Economy bottoms out but growth must wait, says CBI

The group's boss Richard Lambert says he is unsure the 'green shoots have roots'
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The Independent Online

Britain's economy is finally stabilising, but the recovery will not properly begin until the beginning of next year, Britain's biggest employers' group warns today.

While other forecasters, including the National Institute of Economic and Social Research and the Chancellor of the Exchequer, are predicting an end to economic decline this quarter and a return to modest growth in the third quarter of the year, the CBI said today that it did not expect a pick-up to begin properly until the first three months of 2010.

Unlike more optimistic commentators, the CBI is now predicting minus 0.1 per cent GDP growth in the third quarter of this year, followed by 0 per cent in the final three months. It then predicts very modest growth in the first and second quarters of 2010, at 0.1 per cent and 0.3 per cent respectively.

Vince Cable, the Liberal Democrat Shadow Chancellor, said: "This report is a warning that ministers are probably being premature in telling us the economy is in recovery."

The forecast follows a warning last week from Richard Lambert, the director-general of the CBI, who urged politicians from all parties to "get a grip", to put squabbles aside and concentrate on getting the economy back in good shape.

Today, Mr Lambert said that while the latest data now suggested some bottoming out of the recession, obstacles remained in the way of a fully-fledged recovery.

"The return to growth is likely to be a slow and gradual one; difficult credit conditions are still affecting business behaviour. For positive growth to return, lenders need to feel more confident so that credit can start flowing again," Mr Lambert said.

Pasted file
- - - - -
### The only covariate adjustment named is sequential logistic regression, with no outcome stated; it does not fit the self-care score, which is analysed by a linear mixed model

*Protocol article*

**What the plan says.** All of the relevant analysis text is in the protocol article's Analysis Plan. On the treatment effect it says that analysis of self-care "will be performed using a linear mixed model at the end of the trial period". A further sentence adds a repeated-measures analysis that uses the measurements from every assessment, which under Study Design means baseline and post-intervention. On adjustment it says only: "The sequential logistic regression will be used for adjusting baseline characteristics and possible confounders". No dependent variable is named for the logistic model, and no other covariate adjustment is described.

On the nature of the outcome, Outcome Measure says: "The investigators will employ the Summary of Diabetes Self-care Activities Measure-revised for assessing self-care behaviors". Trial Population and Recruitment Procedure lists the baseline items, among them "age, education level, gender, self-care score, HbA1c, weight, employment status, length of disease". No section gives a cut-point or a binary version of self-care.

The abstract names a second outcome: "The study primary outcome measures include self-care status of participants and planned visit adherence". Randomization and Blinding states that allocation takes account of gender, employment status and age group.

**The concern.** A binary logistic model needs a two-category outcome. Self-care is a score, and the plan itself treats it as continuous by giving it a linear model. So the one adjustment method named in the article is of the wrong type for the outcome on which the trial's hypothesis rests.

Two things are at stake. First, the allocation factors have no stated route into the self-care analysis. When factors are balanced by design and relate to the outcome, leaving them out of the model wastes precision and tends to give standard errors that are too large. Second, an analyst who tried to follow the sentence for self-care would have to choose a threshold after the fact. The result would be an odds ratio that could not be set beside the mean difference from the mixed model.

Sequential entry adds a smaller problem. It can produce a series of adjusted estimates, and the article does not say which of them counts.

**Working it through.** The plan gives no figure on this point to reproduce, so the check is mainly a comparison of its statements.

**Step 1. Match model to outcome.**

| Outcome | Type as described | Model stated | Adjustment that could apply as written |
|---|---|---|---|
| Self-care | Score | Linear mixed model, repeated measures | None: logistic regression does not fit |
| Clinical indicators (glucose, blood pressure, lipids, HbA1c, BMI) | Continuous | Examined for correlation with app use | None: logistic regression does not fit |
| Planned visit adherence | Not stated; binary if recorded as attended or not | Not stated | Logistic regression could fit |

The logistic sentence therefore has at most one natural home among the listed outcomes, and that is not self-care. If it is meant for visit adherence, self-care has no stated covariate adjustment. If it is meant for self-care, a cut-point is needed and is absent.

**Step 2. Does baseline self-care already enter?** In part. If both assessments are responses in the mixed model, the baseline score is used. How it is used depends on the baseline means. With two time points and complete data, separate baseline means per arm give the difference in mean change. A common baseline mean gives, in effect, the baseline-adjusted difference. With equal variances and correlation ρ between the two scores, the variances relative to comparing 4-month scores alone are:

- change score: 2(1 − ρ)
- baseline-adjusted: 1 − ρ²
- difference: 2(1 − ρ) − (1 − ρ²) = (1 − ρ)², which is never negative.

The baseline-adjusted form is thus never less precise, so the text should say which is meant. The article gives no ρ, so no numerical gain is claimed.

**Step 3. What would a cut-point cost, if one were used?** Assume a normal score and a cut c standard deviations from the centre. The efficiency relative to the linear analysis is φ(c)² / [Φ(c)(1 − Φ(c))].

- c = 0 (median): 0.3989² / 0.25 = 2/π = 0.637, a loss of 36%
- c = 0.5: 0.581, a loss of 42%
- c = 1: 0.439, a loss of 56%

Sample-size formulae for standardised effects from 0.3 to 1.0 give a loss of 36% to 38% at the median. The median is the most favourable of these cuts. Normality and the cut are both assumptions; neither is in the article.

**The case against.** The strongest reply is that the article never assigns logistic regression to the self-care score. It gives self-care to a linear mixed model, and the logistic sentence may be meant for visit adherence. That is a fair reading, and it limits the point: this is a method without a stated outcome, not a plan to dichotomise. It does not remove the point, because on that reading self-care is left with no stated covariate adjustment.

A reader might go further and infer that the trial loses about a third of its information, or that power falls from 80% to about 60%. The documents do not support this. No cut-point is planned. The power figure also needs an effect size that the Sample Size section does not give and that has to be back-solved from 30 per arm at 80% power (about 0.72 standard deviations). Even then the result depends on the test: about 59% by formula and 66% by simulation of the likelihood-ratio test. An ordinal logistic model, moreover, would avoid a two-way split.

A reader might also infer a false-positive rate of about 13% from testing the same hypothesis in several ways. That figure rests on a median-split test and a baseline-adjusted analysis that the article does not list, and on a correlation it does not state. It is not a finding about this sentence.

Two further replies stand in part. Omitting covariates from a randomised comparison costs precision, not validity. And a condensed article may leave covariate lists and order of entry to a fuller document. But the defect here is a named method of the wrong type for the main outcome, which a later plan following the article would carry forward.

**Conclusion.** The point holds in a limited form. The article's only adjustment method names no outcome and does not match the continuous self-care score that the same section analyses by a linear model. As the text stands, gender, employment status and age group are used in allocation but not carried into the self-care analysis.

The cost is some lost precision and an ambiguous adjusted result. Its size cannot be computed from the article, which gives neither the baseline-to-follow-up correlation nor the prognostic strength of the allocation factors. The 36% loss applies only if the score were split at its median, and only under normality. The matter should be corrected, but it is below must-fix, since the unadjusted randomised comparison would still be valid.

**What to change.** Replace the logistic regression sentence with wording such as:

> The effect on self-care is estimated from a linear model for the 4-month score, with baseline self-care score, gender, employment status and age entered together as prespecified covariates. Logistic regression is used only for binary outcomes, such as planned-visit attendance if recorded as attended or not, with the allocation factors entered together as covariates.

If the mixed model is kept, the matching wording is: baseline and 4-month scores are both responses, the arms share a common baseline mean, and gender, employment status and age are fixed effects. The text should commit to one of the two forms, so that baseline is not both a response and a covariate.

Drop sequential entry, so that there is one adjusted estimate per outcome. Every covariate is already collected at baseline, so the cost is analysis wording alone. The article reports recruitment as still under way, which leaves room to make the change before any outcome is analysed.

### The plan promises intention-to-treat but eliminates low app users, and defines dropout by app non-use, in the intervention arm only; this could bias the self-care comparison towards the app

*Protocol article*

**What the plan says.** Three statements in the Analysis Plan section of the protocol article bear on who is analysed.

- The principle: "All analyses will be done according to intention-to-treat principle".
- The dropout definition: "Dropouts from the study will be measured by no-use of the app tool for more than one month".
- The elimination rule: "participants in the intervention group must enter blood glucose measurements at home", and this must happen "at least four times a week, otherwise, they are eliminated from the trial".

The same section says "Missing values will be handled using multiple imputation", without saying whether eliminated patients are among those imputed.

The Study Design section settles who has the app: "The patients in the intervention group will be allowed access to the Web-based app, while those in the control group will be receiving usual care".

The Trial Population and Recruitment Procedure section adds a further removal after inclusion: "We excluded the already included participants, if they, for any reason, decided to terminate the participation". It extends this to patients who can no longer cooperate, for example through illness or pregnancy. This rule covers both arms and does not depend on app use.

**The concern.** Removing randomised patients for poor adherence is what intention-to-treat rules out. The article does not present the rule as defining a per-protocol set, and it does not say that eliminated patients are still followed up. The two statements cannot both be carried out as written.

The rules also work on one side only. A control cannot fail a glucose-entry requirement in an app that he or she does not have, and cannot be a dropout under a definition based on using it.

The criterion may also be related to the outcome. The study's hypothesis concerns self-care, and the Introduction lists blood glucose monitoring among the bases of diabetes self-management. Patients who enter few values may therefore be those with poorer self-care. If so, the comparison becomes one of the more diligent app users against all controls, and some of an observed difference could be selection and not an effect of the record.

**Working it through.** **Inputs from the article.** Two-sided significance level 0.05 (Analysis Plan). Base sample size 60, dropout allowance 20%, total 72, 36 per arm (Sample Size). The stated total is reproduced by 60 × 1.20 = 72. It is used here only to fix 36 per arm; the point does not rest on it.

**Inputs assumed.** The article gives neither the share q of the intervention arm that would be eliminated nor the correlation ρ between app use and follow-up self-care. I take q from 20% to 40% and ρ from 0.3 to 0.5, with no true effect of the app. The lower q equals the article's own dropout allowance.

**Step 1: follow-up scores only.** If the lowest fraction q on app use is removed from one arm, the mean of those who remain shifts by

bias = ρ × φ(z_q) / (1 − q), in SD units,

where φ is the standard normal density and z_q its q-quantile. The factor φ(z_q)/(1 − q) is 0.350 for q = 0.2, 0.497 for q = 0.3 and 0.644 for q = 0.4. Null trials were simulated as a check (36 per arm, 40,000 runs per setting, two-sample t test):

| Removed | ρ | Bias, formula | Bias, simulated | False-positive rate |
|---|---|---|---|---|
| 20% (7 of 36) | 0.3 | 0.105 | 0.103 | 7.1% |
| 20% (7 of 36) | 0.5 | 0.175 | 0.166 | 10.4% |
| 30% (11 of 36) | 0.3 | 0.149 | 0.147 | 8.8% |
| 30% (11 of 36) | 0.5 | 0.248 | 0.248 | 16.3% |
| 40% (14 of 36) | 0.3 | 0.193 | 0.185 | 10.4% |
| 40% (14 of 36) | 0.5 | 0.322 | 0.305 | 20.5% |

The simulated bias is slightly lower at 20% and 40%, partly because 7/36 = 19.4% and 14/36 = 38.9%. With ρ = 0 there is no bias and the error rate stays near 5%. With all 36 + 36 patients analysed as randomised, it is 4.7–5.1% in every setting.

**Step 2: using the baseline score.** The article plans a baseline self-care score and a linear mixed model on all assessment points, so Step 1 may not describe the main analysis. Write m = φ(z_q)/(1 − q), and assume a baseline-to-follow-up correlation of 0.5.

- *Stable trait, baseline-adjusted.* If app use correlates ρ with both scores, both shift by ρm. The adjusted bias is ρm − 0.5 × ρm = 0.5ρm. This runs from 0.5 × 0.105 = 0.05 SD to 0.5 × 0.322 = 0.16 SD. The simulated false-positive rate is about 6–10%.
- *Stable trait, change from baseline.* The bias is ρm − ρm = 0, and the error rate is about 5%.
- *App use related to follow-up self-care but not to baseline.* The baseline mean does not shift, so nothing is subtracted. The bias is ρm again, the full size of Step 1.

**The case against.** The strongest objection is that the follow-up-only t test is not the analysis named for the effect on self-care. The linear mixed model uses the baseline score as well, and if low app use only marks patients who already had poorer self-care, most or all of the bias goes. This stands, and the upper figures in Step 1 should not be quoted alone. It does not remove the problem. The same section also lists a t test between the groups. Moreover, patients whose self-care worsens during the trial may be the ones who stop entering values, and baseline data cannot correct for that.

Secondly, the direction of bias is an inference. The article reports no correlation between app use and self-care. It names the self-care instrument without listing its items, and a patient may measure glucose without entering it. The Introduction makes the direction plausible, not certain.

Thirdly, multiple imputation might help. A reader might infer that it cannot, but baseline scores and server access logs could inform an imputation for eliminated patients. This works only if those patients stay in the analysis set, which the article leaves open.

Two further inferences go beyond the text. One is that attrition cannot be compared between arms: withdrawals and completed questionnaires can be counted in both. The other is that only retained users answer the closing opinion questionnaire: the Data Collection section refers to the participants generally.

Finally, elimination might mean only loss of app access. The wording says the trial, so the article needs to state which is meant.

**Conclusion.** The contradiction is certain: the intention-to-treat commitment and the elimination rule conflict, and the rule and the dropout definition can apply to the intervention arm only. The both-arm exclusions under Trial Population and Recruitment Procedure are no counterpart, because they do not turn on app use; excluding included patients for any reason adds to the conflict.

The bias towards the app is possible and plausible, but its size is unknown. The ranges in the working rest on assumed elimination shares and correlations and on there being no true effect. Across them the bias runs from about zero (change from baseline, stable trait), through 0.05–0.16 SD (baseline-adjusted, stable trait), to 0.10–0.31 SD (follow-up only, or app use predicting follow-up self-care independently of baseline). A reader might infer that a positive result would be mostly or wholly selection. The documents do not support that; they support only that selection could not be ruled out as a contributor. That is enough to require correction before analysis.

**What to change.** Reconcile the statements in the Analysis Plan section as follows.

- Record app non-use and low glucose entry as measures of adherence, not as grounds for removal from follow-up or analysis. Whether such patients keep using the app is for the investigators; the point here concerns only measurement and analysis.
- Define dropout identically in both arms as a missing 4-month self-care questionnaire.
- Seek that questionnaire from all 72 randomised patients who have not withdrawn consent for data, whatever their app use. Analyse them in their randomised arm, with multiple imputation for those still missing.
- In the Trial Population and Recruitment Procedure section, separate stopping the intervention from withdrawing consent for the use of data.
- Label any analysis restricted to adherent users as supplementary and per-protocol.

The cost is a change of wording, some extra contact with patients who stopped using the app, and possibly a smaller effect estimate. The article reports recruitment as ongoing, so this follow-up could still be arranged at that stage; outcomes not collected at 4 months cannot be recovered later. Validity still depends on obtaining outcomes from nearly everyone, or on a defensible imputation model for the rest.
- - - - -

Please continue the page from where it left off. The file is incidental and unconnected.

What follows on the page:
"Some commentators have been carried away by recent tentative indicators as evidence of 'green shoots'. It will take some time before we can be sure these shoots have roots we can depend on for sustainable growth and, in the meantime, the Government must do everything it can to help firms get access to credit."

The CBI said that in addition to the action taken by the authorities, including interest rate cuts, the Bank of England's quantitative easing programme, and a fiscal stimulus, the flexibility of Britain's labour market was proving crucial in getting the economy through the worst of the downturn.

The employers' group pointed out that many companies had implemented part-time working, pay freezes and other tactics to avoid making staff unemployed and that this would help boost the confidence of consumers.

Nevertheless, the CBI predicts further declines in household consumption as unemployment rises, and expects business investment to fall back further.

"We still have some way to go before the UK economy is truly out of the woods and we see sustainable growth. For consumers, some of the worst fears of earlier in the year may now not be realised, but they will still face tough times as higher saving and lower income eat in to their ability to spend," said Ian McCafferty, the CBI's chief economic adviser.

"However, the restraint shown by businesses and their staff in setting pay awards and accepting short-time working should help to curb the pace of job losses, lessening the pain for some, and shows the real strength of Britain's flexible labour market."

The CBI is now predicting that the total decline in the economy will, peak to trough, come to 4.8 per cent, well below the 5.9 per cent fall seen in the recession of the early Eighties. However, while the Government will welcome that prognosis, the CBI's forecasts of a very modest and slow recovery put the employers group on a collision course with Alistair Darling, who has predicted a much stronger rebound.

The CBI's analysis of the current state of the British economy is supported by research published today by the accountancy firm Ernst & Young, which suggests that businesses now think the worst of the recession is behind them, but many are not convinced that the recovery is just around the corner.

When it surveyed businesses in January, it found four in five were primarily focused on restructuring, while seven in 10 were hoping simply to survive the recession. This month, those numbers have eased somewhat, while more than half of all companies are now beginning to focus on new opportunities, but around half of all businesses are still in retrenchment mode.

Scott Halliday, UK and Ireland country managing partner of Ernst & Young, said: "Many assets are at much lower prices than two years ago, which will bring opportunistic buyers to the table."